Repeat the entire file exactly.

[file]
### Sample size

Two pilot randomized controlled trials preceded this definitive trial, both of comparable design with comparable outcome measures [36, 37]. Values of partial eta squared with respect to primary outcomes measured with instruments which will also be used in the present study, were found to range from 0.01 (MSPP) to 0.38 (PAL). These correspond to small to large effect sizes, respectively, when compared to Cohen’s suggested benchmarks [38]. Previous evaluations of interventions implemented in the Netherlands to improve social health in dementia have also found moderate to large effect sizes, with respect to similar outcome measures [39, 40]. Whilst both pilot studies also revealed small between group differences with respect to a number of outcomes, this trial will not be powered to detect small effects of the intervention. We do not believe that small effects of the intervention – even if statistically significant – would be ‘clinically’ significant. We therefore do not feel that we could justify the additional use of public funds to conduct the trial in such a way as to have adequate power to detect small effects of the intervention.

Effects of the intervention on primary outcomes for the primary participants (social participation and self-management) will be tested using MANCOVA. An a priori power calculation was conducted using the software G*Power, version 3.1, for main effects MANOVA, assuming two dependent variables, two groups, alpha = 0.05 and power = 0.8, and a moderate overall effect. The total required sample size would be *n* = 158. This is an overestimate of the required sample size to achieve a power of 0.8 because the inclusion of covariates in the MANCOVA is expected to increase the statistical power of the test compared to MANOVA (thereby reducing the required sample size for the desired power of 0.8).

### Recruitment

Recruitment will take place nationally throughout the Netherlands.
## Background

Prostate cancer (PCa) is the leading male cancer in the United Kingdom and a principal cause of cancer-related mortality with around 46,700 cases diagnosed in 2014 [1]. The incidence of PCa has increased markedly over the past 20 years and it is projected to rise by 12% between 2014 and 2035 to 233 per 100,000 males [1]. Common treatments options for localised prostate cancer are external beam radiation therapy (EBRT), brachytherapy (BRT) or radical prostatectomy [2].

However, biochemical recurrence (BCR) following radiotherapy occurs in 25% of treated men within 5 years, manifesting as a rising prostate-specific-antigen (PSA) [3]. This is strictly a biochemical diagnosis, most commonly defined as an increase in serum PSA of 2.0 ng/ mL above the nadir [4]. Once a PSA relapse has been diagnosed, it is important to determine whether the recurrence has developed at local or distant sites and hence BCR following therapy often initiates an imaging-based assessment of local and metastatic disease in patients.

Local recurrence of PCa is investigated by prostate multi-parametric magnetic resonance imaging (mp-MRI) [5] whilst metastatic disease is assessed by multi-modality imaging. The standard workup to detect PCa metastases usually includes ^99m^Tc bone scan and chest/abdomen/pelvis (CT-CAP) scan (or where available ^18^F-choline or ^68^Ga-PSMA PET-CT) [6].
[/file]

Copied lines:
### Sample size

Two pilot randomized controlled trials preceded this definitive trial, both of comparable design with comparable outcome measures [36, 37]. Values of partial eta squared with respect to primary outcomes measured with instruments which will also be used in the present study, were found to range from 0.01 (MSPP) to 0.38 (PAL). These correspond to small to large effect sizes, respectively, when compared to Cohen’s suggested benchmarks [38]. Previous evaluations of interventions implemented in the Netherlands to improve social health in dementia have also found moderate to large effect sizes, with respect to similar outcome measures [39, 40]. Whilst both pilot studies also revealed small between group differences with respect to a number of outcomes, this trial will not be powered to detect small effects of the intervention. We do not believe that small effects of the intervention – even if statistically significant – would be ‘clinically’ significant. We therefore do not feel that we could justify the additional use of public funds to conduct the trial in such a way as to have adequate power to detect small effects of the intervention.

Effects of the intervention on primary outcomes for the primary participants (social participation and self-management) will be tested using MANCOVA. An a priori power calculation was conducted using the software G*Power, version 3.1, for main effects MANOVA, assuming two dependent variables, two groups, alpha = 0.05 and power = 0.8, and a moderate overall effect. The total required sample size would be *n* = 158. This is an overestimate of the required sample size to achieve a power of 0.8 because the inclusion of covariates in the MANCOVA is expected to increase the statistical power of the test compared to MANOVA (thereby reducing the required sample size for the desired power of 0.8).

### Recruitment

Recruitment will take place nationally throughout the Netherlands.
## Background

Prostate cancer (PCa) is the leading male cancer in the United Kingdom and a principal cause of cancer-related mortality with around 46,700 cases diagnosed in 2014 [1]. The incidence of PCa has increased markedly over the past 20 years and it is projected to rise by 12% between 2014 and 2035 to 233 per 100,000 males [1]. Common treatments options for localised prostate cancer are external beam radiation therapy (EBRT), brachytherapy (BRT) or radical prostatectomy [2].

However, biochemical recurrence (BCR) following radiotherapy occurs in 25% of treated men within 5 years, manifesting as a rising prostate-specific-antigen (PSA) [3]. This is strictly a biochemical diagnosis, most commonly defined as an increase in serum PSA of 2.0 ng/ mL above the nadir [4]. Once a PSA relapse has been diagnosed, it is important to determine whether the recurrence has developed at local or distant sites and hence BCR following therapy often initiates an imaging-based assessment of local and metastatic disease in patients.

Local recurrence of PCa is investigated by prostate multi-parametric magnetic resonance imaging (mp-MRI) [5] whilst metastatic disease is assessed by multi-modality imaging. The standard workup to detect PCa metastases usually includes ^99m^Tc bone scan and chest/abdomen/pelvis (CT-CAP) scan (or where available ^18^F-choline or ^68^Ga-PSMA PET-CT) [6].